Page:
The photographers documenting their families

Four photographers tell us why they were drawn to documenting their families and the joys and pitfalls that can come with it

For a photographer, working with family can come with both benefits and challenges. On the one hand, you have a group of subjects known to you and who are (hopefully) comfortable enough around you that the camera won’t faze them. It’s an instant ticket to intimacy, if done right. On the other hand, this intimacy is of a personal nature, and focusing your work on the people closest to you can potentially change the dynamics and feelings of those involved, and therefore disrupt familial life.

To get an understanding of how it’s done well, CR speaks to four photographers who have documented their families for many years, which has led them to the creation of deeply personal work with universally felt themes. Here they tell us what they’ve learned from photographing their loved ones, how it’s informed their other projects, and what it feels like to put something so personal out into the world.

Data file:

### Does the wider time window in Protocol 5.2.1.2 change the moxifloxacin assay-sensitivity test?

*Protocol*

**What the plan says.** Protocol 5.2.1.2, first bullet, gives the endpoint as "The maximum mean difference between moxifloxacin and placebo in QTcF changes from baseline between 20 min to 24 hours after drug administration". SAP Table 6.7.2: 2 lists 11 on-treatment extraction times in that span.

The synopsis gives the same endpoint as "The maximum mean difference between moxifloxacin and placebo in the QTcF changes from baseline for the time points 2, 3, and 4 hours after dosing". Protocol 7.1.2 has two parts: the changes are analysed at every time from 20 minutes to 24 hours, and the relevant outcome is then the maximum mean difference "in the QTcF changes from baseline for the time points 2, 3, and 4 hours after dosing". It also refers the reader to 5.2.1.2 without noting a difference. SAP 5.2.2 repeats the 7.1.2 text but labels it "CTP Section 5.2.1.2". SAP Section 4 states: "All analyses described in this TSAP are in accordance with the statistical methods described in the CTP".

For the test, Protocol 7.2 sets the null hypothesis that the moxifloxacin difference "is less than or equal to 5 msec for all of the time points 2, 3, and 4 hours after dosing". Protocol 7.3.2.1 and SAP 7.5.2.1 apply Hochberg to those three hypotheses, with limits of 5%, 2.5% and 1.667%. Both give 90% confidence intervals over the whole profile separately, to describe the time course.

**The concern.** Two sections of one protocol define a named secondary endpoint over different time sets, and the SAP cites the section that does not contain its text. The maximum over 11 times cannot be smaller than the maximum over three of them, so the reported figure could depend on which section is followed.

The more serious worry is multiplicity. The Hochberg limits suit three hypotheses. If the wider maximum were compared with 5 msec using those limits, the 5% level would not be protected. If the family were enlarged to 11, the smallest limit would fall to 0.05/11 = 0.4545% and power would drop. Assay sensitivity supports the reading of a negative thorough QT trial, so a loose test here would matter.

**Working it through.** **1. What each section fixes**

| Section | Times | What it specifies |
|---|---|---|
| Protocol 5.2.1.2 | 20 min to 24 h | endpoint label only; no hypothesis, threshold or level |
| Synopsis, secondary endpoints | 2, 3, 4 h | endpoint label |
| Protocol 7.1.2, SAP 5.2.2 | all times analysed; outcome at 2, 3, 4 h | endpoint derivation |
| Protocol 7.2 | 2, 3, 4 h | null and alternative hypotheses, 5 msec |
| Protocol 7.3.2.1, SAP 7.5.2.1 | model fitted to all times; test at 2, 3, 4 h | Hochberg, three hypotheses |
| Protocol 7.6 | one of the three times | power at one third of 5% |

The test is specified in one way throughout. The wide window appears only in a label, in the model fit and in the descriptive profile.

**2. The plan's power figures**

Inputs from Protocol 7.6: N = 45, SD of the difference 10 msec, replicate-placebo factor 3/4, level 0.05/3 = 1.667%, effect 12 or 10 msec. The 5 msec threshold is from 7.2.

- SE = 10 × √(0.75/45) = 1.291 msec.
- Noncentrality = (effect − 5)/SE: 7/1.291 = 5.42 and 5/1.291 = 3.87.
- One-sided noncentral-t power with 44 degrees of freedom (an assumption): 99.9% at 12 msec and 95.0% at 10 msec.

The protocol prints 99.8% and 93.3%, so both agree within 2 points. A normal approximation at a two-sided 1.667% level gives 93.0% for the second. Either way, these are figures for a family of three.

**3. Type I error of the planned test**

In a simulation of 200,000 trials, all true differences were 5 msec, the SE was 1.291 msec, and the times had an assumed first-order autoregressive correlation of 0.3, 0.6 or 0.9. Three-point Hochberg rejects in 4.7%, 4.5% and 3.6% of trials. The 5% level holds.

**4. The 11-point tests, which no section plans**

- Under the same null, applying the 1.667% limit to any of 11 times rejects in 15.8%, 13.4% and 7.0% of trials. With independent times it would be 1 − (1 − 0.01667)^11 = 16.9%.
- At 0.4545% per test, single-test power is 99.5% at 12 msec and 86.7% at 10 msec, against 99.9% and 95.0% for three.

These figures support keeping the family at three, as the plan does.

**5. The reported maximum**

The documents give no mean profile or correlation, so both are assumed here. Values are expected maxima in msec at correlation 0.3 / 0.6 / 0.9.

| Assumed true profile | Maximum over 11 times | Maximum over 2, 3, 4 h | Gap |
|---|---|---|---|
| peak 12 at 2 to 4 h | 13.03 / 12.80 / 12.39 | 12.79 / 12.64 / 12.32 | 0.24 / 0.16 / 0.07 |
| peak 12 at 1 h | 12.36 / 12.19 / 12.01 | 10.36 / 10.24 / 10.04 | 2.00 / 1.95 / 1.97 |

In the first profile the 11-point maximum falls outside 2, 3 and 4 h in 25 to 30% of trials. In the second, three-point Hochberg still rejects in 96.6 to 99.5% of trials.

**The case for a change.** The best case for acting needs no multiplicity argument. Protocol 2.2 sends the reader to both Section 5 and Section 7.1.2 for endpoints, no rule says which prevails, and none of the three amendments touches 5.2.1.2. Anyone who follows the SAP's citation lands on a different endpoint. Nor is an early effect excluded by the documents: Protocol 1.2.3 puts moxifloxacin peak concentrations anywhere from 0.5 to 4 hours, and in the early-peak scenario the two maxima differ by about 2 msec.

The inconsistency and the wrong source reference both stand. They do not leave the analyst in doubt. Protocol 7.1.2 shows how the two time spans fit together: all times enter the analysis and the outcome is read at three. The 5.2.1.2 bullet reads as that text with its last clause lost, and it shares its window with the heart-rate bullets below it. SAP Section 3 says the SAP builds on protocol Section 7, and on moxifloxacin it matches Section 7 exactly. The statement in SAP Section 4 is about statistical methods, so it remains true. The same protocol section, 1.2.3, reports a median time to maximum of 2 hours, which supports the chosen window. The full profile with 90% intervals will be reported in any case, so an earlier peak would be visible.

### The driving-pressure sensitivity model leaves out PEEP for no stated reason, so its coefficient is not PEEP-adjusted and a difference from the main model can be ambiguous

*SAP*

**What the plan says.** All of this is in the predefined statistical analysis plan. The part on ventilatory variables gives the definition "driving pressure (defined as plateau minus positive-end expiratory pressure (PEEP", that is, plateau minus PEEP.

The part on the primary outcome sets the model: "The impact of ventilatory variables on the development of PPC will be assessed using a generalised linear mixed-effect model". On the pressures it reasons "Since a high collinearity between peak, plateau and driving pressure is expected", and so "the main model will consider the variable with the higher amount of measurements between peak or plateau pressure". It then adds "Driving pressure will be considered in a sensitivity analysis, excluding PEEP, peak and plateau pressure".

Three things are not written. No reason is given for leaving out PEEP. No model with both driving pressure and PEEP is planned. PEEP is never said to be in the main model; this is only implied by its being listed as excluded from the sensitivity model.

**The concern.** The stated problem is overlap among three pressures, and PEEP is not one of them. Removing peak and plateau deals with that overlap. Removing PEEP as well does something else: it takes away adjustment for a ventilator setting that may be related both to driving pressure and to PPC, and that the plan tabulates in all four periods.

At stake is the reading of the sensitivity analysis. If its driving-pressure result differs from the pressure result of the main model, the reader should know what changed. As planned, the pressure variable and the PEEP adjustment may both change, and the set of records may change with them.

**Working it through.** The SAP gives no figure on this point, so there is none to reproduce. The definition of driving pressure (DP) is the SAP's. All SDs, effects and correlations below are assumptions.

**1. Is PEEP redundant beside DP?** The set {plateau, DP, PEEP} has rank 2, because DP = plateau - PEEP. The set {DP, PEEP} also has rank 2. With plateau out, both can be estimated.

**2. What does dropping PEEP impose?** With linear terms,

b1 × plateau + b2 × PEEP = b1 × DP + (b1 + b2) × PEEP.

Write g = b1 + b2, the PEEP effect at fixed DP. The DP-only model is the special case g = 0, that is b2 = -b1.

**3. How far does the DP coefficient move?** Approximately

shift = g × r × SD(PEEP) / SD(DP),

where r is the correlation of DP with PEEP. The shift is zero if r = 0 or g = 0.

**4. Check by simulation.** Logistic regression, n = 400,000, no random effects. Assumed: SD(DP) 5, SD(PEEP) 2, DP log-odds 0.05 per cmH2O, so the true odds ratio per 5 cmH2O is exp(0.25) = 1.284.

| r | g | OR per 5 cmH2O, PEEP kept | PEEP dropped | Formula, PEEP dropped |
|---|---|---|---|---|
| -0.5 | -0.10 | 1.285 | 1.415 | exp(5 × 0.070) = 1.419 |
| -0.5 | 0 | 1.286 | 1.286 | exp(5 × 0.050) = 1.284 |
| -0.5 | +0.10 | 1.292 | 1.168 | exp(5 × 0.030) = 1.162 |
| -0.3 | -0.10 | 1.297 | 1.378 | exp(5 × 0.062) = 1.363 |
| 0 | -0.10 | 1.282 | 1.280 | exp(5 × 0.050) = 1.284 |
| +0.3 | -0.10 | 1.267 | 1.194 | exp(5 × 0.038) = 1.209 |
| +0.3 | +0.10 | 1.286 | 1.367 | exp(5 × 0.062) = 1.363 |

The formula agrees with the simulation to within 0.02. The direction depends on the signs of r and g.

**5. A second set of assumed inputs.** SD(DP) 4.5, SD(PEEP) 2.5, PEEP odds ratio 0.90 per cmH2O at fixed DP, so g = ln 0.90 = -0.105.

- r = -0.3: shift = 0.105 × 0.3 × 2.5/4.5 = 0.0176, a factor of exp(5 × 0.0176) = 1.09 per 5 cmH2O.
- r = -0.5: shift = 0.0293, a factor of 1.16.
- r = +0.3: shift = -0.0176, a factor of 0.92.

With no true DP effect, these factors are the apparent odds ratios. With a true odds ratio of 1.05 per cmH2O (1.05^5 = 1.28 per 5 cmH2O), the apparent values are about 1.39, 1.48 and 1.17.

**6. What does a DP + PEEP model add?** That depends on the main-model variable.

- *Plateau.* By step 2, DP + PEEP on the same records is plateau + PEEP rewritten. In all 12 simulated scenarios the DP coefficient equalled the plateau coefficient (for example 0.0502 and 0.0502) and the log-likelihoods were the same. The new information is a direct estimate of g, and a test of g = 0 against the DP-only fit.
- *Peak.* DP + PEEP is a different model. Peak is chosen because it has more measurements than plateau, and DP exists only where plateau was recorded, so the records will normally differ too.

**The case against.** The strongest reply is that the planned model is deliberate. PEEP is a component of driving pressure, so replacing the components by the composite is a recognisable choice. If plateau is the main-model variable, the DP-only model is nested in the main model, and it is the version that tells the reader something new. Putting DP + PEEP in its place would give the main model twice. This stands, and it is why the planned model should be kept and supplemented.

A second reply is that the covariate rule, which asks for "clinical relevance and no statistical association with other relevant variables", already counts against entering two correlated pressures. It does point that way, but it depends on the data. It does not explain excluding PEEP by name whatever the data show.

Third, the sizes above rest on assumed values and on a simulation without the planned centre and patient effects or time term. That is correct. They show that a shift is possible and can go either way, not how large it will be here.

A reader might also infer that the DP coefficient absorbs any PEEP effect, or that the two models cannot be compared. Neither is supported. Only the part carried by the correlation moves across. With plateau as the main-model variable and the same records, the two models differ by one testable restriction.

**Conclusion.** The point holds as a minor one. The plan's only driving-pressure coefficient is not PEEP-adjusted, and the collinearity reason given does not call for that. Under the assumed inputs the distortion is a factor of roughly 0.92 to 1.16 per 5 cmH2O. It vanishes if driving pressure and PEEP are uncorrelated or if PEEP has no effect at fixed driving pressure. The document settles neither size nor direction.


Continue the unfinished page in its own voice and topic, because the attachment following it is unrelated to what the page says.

Top and Above: Heartbeats by Juuso Westerlund


Photographer Juuso Westerlund is based in Helsinki, Finland and works on both commercial work and personal projects. His ongoing series Heartbeats evolved from the family album pictures he started taking the day his children were born into something more meaningful. “In the beginning the work sought to address questions that are fundamental to human experience, the answers to which we might have lost touch with as we’ve become older,” explains Westerlund. “All the pictures in the Heartbeats series are kind of like one single image. The pictures are like poems, visual poems which I cannot write. Poems about boyhood, longing, innocence, vulnerability, mortality.”